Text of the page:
Abiy’s ultimate goal is to establish Ethiopia as the undisputed powerhouse of East Africa. Since coming to power two years ago, he has made sweeping reforms, but in order to achieve his goals, he first wants to centralise and unify the country. To fully concentrate on this immediate task he temporarily ended long running hostilities with neighbouring Eritrea and he has played a role in mediating regional conflicts between nations including Sudan, South Sudan, Djibouti, Kenya and Somalia. This earned him the 2019 Nobel Peace Prize in 2019.
As part of a vision to centralise power in Ethiopia he launched the Prosperity Party last year, which has brought together members of the former ruling coalition — with the exception of the Tigray — along with previously excluded ethnic groups. While he projects the image of a peaceful reformer outside, Abiy has mercilessly clamped down on his opponents inside Ethiopia. He has detained opposition leaders and killed hundreds of opponents from different ethnic groups.
The EPRDF was a coalition of four ethnic-based parties that represented the largest ethnic regions in the country. His new Prosperity Party, on the other hand, is a single unitary entity with no formal and institutionalized representation for ethnic groups. This represents a radical blow to the previous inter-nation peace, that was central to the previous political settlement. This unscrupulous move to dissolve the EPRDF and create the PP angered not only the TPLF but also Abiy’s own Oromo constituency and much of the people of the historically subjugated South.
The creation of the Prosperity Party was driven not just by Abiy’s desire to create a new political party totally subordinate to him but also motivated by the need to drive his ambitious plan through. In order to achieve this goal, he needed to weaken two of the most powerful obstacles to his agenda — the TPLF and the Oromo opposition, in particular the Oromo Liberation Front (OLF).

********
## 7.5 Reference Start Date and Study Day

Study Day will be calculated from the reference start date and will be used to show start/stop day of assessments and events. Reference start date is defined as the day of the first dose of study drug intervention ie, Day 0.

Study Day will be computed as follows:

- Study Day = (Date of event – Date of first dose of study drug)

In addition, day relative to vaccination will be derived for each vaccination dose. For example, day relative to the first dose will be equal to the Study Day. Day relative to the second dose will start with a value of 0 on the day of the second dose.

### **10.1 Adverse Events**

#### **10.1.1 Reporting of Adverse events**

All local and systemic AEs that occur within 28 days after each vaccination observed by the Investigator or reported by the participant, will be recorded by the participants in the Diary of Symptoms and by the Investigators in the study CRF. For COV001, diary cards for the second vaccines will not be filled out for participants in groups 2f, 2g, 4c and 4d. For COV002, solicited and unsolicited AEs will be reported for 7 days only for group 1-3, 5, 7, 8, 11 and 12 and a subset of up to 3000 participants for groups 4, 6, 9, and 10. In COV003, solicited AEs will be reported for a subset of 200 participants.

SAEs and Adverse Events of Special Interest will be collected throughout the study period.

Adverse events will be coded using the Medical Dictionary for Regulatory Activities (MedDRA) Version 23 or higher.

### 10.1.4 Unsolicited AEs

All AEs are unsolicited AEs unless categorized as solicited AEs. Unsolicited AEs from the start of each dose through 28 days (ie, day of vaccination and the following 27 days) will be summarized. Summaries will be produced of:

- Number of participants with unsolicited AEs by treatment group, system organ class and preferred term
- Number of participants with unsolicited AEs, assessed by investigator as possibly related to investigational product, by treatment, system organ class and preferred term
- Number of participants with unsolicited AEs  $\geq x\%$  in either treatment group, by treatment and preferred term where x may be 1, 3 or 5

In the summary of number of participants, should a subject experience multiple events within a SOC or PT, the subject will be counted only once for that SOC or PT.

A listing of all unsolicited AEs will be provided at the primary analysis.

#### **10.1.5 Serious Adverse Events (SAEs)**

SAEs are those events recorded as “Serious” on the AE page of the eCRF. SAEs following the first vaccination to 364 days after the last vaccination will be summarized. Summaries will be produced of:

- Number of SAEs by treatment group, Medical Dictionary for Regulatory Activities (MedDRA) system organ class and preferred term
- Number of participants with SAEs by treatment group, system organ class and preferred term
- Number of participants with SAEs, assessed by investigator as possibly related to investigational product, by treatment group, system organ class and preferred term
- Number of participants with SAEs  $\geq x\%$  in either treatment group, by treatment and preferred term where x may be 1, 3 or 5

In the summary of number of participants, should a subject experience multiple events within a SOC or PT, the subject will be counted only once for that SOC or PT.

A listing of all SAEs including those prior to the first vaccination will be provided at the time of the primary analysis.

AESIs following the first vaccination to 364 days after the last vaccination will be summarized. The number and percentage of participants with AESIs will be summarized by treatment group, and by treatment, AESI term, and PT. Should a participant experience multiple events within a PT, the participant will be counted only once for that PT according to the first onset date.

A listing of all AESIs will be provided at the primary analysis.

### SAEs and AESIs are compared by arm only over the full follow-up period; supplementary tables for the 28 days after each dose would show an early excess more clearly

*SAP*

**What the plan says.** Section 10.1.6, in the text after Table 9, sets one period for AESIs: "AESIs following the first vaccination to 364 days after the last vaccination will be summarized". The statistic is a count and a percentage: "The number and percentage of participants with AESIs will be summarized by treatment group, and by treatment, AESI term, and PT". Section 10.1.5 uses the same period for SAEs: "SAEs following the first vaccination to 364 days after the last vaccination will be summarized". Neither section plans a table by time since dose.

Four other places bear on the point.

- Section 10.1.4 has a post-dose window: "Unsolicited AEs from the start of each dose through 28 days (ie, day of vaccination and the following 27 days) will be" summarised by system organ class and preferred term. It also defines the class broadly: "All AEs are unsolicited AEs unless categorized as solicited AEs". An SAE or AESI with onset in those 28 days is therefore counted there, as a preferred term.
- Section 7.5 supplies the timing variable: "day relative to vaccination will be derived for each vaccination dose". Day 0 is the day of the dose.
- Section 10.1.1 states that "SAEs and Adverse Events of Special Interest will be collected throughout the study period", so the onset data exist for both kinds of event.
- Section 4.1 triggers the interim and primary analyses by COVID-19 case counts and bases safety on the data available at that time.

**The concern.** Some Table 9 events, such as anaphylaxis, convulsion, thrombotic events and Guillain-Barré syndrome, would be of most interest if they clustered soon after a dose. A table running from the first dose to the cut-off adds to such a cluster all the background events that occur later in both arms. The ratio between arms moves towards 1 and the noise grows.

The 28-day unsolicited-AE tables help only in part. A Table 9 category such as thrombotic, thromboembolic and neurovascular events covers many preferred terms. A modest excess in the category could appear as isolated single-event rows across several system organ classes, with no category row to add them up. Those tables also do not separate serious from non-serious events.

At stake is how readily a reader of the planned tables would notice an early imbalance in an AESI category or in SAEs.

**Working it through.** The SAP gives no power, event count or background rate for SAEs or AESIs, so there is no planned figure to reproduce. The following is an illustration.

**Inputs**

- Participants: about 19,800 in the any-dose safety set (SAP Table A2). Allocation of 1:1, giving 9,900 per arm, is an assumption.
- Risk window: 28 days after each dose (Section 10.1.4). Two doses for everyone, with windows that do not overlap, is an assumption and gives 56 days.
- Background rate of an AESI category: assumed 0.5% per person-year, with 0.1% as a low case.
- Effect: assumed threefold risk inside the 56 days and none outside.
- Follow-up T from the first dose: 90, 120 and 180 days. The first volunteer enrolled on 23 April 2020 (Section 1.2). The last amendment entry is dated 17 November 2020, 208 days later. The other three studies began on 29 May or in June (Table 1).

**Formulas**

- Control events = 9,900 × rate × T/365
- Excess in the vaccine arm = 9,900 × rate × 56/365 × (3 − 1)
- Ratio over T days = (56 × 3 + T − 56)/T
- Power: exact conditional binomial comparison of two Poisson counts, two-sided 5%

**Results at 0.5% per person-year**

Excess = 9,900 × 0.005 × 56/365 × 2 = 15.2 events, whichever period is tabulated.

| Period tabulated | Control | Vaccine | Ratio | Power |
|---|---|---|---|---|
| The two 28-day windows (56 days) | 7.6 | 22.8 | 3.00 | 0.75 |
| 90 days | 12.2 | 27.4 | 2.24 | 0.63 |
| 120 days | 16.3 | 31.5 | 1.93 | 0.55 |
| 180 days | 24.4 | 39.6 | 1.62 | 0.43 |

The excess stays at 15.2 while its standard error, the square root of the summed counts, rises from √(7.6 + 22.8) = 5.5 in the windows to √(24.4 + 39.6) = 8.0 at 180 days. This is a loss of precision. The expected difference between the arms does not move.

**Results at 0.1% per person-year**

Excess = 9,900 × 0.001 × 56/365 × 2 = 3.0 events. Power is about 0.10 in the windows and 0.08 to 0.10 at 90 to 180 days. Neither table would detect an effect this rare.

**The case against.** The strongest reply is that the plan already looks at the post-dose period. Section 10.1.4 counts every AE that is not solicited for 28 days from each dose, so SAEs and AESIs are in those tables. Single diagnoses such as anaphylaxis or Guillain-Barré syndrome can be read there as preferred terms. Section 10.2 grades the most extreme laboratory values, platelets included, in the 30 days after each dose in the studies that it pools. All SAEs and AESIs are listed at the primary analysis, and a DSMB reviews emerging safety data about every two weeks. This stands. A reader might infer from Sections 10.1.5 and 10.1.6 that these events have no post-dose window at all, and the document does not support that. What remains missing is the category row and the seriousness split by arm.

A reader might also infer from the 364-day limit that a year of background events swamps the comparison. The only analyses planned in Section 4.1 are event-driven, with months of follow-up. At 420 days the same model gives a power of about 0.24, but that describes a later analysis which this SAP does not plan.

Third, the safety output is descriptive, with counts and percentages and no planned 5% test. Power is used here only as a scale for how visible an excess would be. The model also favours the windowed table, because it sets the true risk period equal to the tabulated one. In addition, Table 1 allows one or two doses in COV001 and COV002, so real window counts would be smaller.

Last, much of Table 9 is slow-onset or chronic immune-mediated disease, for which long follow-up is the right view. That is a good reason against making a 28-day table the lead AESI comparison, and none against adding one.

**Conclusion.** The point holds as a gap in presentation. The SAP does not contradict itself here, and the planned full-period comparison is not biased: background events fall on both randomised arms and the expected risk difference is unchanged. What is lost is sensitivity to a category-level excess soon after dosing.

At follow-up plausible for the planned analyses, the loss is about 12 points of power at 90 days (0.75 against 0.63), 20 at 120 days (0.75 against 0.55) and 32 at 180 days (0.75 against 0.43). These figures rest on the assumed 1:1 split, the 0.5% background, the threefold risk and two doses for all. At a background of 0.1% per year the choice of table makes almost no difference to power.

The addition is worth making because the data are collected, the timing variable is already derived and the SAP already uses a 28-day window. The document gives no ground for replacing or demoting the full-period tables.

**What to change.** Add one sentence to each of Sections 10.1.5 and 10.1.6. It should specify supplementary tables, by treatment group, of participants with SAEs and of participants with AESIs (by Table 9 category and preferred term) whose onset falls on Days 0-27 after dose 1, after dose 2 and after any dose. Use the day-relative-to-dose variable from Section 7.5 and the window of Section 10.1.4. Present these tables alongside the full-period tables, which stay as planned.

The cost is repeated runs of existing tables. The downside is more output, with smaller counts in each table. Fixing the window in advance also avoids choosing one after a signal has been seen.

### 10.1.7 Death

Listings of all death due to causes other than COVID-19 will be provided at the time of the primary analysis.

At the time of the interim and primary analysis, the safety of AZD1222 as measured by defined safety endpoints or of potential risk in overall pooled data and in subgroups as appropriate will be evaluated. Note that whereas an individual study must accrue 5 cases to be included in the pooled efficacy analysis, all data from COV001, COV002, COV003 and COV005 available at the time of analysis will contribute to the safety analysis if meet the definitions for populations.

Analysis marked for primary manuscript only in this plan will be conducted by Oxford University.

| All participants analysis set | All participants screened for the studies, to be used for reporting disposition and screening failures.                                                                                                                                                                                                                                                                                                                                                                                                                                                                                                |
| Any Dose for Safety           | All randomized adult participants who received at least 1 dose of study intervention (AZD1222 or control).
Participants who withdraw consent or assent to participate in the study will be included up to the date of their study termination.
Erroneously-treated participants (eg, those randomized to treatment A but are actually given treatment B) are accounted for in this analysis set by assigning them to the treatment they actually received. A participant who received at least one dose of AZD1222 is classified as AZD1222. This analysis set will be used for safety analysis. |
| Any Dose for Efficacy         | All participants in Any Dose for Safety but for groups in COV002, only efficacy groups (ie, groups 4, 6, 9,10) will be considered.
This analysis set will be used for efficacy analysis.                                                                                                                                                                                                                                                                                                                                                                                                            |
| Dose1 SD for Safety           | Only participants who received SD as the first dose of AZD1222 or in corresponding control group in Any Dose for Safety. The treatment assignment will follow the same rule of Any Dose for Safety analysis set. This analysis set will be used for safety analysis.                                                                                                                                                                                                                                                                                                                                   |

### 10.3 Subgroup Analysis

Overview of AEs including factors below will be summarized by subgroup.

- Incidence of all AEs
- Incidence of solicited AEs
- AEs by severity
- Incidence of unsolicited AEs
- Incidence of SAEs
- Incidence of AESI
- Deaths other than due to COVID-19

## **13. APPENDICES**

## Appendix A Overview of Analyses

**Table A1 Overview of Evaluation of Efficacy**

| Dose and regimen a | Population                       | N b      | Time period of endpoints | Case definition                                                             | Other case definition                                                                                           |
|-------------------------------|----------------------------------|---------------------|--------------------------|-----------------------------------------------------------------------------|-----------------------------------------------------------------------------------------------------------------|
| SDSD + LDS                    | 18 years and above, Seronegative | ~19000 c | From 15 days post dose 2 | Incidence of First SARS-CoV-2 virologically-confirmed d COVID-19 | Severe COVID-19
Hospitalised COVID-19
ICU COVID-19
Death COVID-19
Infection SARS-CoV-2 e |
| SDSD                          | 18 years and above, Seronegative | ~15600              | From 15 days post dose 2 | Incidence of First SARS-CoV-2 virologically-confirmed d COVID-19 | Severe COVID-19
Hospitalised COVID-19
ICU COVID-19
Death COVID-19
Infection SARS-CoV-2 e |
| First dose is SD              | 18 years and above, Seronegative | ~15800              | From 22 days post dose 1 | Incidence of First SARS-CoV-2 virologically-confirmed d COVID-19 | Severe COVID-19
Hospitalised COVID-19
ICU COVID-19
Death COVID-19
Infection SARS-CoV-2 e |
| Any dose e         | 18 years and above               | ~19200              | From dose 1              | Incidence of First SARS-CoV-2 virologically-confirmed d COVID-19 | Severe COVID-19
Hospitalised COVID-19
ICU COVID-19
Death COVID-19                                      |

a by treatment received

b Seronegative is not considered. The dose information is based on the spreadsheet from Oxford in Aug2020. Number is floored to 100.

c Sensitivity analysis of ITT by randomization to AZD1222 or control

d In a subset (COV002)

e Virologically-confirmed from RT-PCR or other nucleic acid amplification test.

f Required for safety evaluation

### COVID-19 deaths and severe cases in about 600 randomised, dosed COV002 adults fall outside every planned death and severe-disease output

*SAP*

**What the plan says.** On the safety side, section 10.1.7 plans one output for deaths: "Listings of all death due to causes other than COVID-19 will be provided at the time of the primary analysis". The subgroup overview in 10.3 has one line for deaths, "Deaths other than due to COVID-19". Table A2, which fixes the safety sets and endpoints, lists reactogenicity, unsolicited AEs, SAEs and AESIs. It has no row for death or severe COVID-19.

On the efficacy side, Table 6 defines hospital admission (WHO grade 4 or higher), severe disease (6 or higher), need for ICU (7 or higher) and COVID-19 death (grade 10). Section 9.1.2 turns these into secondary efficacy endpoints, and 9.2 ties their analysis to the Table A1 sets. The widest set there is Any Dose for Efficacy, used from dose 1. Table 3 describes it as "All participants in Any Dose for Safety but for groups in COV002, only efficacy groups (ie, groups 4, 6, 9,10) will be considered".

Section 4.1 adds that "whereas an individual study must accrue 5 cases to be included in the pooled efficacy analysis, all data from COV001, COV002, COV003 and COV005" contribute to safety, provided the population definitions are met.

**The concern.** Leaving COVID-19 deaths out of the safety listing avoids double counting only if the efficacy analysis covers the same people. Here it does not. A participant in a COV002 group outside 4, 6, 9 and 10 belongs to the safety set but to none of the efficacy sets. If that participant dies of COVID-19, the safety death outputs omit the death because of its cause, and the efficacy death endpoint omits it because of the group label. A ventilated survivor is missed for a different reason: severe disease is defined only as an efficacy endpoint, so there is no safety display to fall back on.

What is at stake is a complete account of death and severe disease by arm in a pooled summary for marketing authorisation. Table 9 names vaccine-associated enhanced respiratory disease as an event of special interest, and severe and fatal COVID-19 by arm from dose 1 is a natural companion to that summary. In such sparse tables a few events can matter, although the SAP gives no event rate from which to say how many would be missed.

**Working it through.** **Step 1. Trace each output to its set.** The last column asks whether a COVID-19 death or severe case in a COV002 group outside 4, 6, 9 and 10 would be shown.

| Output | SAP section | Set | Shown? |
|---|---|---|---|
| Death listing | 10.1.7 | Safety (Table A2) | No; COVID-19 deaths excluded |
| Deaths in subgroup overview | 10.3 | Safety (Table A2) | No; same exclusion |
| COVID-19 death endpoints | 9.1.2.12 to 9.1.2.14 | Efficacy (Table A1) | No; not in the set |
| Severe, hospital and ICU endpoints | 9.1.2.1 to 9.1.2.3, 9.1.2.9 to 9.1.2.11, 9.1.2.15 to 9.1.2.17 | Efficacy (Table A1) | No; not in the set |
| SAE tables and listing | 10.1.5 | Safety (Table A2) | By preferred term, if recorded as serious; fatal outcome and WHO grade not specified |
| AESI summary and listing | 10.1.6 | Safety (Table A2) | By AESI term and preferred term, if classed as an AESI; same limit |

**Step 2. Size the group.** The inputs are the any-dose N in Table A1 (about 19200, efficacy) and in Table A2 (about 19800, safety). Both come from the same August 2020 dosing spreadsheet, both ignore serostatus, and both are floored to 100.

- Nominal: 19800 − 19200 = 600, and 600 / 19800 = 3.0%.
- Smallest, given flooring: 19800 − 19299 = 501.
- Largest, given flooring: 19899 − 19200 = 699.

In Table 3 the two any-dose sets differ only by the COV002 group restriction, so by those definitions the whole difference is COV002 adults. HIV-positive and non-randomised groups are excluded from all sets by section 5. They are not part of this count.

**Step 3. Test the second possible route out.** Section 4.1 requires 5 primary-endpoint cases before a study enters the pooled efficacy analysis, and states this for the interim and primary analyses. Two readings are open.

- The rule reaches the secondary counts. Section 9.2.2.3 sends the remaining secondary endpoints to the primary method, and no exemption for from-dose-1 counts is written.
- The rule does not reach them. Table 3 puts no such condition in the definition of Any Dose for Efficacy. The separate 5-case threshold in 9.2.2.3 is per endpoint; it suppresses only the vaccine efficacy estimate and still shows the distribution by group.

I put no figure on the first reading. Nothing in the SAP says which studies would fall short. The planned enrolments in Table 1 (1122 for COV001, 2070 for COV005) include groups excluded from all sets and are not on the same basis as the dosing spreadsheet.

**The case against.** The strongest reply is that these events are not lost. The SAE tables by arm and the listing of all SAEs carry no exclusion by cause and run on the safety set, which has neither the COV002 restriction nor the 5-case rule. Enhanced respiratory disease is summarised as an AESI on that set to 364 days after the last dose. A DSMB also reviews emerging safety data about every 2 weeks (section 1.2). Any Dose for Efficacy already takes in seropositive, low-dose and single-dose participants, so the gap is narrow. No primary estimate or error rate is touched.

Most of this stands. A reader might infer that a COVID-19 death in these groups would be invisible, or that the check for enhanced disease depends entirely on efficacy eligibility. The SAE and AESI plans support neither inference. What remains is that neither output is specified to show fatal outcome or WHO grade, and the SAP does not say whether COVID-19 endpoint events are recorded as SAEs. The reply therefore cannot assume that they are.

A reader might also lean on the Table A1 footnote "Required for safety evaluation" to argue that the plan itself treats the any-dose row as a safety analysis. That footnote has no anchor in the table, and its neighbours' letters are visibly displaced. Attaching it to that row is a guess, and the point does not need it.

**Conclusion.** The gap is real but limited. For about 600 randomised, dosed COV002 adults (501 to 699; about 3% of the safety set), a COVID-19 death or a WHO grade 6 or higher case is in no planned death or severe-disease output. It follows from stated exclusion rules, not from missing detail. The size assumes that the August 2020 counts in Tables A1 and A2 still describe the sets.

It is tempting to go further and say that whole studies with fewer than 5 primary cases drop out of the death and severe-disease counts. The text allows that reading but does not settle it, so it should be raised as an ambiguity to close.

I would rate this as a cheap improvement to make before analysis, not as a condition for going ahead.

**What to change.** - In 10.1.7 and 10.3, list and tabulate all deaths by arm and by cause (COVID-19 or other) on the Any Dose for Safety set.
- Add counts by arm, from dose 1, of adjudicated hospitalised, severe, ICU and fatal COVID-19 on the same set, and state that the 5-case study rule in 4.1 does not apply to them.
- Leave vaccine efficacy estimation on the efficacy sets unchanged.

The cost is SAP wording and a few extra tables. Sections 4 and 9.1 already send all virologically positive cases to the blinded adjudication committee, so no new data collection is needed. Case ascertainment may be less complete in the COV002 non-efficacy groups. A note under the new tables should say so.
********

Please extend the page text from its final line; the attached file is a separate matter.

Looming behind these events are rival imperialist interests. Over the course of the last decade, Ethiopia has become increasingly dependent on Chinese investment. The Export-Import Bank of China put up 2.9-billion dollars of the 3.4-billion dollar railway project connecting Ethiopia to Djibouti, providing the landlocked country access to ports. Chinese funds were also instrumental in the construction of Ethiopia’s first six-lane highway (an 800-million dollar project), as well as a metro system and several skyscrapers dotting Addis Ababa’s skyline. Beijing also accounts for nearly half of Ethiopia’s external debt and has lent at least 13.7 billion dollars to Ethiopia between 2000 and 2018.
Beijing has financed mega-projects from hydropower dams to skyscrapers. Now, Western imperialism has since woken up to the prospects of huge profits to be made in Ethiopia, but recent efforts by Abiy Ahmed to privatise state-owned companies and reduce the country’s debt burden are shifting the power dynamics in the country. For his part, Abiy is prepared to play off China against the West to leverage competition between the West and China to attract even greater investment and reduce the country’s dependence on Beijing.
In December 2019, Ethiopia received a 9 billion dollar injection of financial aid from the International Monetary Fund and the World Bank. The influx of cash could disrupt 15 years of increasing Chinese dominance. “The granting of this money sees the West countering China in a very tangible way, in one of the more politically and economically important and consequential countries in Africa,” said Zemedeneh Negatu, an Ethiopian-American investor and global chairman of the Fairfax Africa Fund. The IMF’s loan was the first time in over a decade the Fund lent money to Ethiopia. The amount also represents one of the highest levels of financial assistance that can be provided under the organisation’s lending rules.